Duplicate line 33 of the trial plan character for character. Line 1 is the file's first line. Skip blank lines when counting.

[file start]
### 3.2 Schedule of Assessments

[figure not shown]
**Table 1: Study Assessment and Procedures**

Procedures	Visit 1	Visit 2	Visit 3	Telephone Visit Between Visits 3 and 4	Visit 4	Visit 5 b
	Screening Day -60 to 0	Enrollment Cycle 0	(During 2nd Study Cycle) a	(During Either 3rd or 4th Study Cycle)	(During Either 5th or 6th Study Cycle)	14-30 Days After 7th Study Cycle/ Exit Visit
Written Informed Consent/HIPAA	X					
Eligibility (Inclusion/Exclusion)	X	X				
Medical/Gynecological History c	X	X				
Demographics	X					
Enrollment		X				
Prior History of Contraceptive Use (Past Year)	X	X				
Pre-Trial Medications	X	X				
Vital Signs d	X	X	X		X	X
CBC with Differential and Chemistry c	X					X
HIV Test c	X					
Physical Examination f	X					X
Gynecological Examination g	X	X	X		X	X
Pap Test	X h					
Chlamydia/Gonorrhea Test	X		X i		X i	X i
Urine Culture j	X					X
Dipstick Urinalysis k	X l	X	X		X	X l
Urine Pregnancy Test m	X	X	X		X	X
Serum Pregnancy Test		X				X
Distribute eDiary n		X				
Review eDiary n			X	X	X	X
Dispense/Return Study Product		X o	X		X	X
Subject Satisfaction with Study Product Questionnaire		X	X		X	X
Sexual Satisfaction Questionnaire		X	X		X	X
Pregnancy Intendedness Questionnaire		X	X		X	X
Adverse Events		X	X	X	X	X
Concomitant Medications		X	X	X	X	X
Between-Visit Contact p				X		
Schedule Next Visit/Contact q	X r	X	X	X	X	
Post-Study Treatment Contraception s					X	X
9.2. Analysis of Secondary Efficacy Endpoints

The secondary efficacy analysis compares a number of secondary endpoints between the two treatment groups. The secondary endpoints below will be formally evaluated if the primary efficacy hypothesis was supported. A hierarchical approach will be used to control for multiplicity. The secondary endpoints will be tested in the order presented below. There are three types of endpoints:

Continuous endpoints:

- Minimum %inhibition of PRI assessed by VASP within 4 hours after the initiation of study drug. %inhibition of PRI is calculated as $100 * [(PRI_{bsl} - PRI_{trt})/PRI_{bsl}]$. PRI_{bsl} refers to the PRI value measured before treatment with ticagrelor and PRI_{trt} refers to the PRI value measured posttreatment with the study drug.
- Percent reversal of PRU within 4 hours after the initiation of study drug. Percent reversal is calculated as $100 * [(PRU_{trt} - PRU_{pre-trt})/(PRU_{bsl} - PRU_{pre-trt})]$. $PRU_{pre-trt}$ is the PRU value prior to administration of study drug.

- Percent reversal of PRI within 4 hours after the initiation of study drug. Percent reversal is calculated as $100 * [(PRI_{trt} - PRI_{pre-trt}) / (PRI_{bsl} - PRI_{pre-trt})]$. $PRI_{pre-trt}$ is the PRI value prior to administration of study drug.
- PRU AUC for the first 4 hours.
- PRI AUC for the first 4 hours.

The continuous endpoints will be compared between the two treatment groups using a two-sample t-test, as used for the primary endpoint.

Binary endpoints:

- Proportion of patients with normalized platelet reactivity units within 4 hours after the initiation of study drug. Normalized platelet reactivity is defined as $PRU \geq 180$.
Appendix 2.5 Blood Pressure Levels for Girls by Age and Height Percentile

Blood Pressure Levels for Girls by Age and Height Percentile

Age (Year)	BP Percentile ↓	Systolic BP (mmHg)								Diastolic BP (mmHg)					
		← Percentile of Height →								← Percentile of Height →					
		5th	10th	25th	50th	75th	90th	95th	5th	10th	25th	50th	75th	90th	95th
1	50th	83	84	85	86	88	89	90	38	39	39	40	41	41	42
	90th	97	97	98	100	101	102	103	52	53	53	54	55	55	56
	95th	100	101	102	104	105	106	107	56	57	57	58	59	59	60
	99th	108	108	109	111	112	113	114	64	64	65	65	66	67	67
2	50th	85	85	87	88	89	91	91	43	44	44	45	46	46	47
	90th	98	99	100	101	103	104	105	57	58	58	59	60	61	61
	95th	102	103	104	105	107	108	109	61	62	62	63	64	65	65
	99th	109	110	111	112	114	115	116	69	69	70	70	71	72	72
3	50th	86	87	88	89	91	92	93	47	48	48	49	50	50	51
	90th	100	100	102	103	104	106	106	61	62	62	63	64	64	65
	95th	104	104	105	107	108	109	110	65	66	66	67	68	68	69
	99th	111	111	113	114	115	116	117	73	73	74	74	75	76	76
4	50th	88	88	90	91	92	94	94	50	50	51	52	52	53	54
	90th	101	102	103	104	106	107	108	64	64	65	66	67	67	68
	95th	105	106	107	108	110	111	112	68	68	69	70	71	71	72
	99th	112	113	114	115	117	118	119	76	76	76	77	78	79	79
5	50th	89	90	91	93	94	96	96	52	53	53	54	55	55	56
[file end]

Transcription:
Schedule Next Visit/Contact q	X r	X	X	X	X	